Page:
Laparoscopic Hysterectomy Morcellation No Longer Covered by Insurer
As debate continues about the risk of morcellation spreading cancer, a major health insurer has announced that it will no longer pay for laparoscopic hysterectomy or uterine fibroid removal procedures that involve the use of a power morcellator to cut up tissue during the minimally invasive surgery.
Highmark, Inc. indicated this week that it will cease coverage for laparoscopic morcellation surgery on September 1, due to the risk that the medical device may cause the spread of cancerous tissue for some women, quickly upstaging leiomyosarcoma, endometrial stromal sarcoma or other uterine cancers that may be hidden within the uterus.
The company is the first major health insurance company to stop covering the procedure, announcing the move in tandem with an announcement by the University of Pittsburg Medical Center, a major network of hospitals in western Pennsylvania, which indicated that it is suspending use of power morcellation.
Highmark also owns the West Penn Allegheny Health System, which means that the procedure will no longer be performed throughout much of Pennsylvania after the first of next month. The company also provides coverage in Delaware and West Virginia, and the insurer indicates that it hopes other hospital systems and health insurance companies will follow suit.
Power morcellators are medical devices used during robotic or laparoscopic hysterectomy and myomectomy procedures, allowing doctors to cut up the uterus or uterine fibroids and remove the tissue through a small incision in the abdomen.
The procedures have become increasingly popular over the past ten years, providing a minimally invasive surgery that reduces the risk of infection, minimizes scarring and shortens recovery time.
Over the past year, concerns began to surface within the medical community about the risk that power morcellation may cause the spread of aggressive cancers throughout the body if women have unsuspected sarcoma, which doctors are unable to detect prior to surgery.
In response to the mounting evidence linking laparoscopic hysterectomy morcellation and cancer, the FDA issued a statement earlier this year urging doctors avoid using the device and scheduled an advisory committee meeting to review the available data.
The FDA indicated that about one in 350 women undergoing laparoscopic surgery for uterine fibroids may have the contained cancer hidden within their uterus. Power morcellation may cause these cancer cells to be quickly spread throughout the body, substantially reducing a woman’s chances for long-term survival.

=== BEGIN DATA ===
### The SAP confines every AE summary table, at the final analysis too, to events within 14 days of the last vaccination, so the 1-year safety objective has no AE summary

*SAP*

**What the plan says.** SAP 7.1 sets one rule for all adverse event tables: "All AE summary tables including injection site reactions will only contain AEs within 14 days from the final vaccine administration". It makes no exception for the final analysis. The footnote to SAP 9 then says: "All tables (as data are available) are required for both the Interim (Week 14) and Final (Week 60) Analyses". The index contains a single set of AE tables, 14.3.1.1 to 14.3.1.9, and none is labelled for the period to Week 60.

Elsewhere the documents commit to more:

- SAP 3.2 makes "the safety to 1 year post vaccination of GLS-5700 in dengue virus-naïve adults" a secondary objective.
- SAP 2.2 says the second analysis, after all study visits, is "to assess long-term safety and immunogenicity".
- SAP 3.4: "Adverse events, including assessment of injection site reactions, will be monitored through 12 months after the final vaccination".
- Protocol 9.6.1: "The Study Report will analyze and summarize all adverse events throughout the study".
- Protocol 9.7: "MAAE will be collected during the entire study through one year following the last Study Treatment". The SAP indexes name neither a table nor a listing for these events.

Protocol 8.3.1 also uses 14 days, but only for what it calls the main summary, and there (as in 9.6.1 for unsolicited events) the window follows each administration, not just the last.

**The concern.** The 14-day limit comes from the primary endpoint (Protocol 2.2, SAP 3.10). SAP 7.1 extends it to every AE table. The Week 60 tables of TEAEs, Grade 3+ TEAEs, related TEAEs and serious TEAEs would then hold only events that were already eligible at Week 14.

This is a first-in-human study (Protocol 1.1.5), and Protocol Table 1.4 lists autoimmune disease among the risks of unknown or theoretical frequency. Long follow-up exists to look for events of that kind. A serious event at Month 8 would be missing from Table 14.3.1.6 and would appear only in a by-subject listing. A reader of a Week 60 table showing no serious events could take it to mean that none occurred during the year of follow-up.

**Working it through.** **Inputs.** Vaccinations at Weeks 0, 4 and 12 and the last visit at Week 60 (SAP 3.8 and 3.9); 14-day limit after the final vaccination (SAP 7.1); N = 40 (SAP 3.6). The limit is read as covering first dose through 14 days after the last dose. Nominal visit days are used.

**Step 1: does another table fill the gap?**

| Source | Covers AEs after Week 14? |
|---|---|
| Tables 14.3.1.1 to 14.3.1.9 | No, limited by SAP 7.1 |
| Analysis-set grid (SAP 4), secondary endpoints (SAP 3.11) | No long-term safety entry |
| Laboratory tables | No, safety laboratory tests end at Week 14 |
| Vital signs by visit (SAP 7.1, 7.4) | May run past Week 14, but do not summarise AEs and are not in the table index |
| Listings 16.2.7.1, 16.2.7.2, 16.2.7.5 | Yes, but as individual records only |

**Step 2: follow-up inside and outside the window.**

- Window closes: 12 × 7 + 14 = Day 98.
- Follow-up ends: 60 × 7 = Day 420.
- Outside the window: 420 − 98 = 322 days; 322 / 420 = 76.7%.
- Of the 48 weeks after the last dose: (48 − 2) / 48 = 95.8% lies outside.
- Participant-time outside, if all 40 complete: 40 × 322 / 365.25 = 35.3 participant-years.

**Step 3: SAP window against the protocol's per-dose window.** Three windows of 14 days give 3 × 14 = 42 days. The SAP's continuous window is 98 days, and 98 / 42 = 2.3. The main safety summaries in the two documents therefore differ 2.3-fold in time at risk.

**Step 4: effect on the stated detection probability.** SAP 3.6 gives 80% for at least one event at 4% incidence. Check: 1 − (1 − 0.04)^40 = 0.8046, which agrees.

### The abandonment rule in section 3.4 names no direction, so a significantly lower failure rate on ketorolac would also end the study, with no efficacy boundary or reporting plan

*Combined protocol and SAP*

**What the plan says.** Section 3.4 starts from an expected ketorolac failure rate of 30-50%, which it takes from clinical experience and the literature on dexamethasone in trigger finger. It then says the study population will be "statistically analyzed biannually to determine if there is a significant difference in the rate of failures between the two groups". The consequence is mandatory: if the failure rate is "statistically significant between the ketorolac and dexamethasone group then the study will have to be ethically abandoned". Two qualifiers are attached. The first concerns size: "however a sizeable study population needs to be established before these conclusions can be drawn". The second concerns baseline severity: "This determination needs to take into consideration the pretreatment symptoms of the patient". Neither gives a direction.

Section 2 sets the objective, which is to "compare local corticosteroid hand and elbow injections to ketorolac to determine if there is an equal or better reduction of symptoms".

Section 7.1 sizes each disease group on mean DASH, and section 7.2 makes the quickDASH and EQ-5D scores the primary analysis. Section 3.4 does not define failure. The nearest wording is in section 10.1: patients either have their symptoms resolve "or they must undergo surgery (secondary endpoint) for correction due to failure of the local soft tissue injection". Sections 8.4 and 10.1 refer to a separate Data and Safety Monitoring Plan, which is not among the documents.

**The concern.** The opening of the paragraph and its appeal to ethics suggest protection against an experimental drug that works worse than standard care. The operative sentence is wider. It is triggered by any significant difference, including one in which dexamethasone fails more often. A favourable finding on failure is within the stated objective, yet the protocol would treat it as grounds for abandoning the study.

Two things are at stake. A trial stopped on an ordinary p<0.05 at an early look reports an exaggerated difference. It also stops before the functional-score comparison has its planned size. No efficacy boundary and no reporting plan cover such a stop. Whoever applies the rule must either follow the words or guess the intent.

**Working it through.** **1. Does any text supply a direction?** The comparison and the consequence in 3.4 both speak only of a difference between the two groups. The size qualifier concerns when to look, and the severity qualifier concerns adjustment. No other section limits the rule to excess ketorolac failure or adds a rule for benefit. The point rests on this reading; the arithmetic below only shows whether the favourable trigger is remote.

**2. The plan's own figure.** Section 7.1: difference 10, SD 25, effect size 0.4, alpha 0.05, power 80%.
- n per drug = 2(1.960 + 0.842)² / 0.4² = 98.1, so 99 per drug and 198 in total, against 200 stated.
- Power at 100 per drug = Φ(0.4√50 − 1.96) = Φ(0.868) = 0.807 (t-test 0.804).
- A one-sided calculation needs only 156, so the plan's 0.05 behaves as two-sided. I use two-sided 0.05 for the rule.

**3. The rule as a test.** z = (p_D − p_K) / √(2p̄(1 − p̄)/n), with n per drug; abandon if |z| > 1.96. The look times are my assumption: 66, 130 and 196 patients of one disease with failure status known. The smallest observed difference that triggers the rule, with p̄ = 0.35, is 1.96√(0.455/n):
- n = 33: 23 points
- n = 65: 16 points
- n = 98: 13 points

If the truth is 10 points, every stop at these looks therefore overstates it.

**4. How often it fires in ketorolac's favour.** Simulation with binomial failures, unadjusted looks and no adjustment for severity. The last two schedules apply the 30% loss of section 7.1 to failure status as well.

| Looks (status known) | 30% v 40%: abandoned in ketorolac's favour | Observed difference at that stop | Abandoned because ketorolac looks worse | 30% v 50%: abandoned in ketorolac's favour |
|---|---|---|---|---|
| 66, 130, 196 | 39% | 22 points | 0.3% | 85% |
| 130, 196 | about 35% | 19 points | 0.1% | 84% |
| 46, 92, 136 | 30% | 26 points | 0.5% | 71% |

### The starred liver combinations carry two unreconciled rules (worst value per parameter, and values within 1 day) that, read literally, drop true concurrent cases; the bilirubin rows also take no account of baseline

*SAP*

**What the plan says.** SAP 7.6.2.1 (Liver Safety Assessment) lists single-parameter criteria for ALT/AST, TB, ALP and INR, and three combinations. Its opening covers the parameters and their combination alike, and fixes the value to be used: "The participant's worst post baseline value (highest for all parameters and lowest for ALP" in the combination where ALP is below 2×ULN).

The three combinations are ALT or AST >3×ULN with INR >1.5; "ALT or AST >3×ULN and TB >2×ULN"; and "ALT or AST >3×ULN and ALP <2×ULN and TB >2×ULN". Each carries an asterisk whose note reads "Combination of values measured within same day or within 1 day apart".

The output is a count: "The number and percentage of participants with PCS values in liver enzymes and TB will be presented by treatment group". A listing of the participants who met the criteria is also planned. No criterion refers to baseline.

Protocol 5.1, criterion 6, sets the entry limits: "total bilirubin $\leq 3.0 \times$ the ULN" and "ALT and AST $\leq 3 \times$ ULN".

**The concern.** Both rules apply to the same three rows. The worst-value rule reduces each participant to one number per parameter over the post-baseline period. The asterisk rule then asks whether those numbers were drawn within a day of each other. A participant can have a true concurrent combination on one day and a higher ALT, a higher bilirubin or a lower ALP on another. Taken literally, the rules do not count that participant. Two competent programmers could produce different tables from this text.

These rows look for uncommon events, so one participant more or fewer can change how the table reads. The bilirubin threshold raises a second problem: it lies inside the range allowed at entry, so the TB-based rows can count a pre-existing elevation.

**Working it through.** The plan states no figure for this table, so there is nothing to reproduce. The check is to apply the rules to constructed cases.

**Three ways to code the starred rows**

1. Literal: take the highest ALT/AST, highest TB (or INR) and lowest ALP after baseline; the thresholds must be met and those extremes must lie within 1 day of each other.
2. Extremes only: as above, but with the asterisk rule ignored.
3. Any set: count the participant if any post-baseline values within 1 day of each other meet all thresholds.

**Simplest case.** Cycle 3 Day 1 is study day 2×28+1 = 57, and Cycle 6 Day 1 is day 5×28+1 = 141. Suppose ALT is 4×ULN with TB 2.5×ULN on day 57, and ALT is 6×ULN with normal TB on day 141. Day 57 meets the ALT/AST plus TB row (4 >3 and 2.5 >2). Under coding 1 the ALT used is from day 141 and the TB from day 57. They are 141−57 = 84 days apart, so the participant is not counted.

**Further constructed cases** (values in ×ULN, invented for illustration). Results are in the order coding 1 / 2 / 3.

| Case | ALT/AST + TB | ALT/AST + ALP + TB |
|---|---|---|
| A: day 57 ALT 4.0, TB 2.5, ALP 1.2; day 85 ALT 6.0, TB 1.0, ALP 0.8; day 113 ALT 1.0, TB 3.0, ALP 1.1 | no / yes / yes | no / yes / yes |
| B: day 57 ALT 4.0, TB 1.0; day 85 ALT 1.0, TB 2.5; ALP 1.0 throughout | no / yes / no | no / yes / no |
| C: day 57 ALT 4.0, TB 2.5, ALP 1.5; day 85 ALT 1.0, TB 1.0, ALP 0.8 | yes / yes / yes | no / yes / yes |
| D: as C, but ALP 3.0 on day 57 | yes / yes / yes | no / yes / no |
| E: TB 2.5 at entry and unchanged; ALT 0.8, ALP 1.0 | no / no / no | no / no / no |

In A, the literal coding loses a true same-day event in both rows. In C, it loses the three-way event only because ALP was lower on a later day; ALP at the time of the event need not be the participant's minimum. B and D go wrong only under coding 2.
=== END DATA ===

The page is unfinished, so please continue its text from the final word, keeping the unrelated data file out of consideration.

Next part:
Following the FDA advisory panel meetings last month, the outside experts were unable to reach a consensus on whether to recommend that power morcellators be banned or whether they should remain available with stronger warnings provided to women about the potential risks. However, the committee agreed that there was no known way to make morcellation for uterine fibroid removal safe.
While a number of hospitals and surgeons have already announced they will no longer perform laparoscopic hysterectomy morcellation due to the cancer risks, many proponents of the minimally invasive surgery have indicated that the devices should not be completely abandoned.
Highmark’s announcement came just days after Johnson & Johnson’s Ethicon unit announced a power morcellator recall, indicating that it was getting out of the morcellation business until and unless new technology can make the procedure safer. Prior to the decision, Ethicon manufactured more than 70% of all power morcellators used.
Laparoscopic Hysterectomy Morcellation Lawsuits
As women and families learn that cases of aggressive uterine cancers diagnosed following a laparoscopic hysterectomy or myomectomy may have been caused by morcellation, questions are being raised about why adequate warnings were not provided and whether manufacturers failed to make the devices as safe as they could have been.
A number of laparoscopic hysterectomy morcellation lawsuits are now being pursued on behalf of individuals diagnosed with leiomyosarcoma, endometrial stromal sarcoma or other cancers spread following a hysterectomy or myomectomy performed laparoscopically or through robotic surgery.
Plaintiffs allege that as they were originally designed and sold, power morcellators are unreasonably dangerous. In addition, women claim that they may have avoided spreading cancer throughout their body if information about the risk had been provided to the medical community, since a number of alternative treatment options are available for women with symptomatic uterine fibroids, including traditional surgical hyesterectomy performed vaginally or abdominally, catheter-based blocking of the uterine artery, high-intensity focused ultrasound, drug therapy and laparoscopic hysterectomy or myomectomy without use of morcellation.
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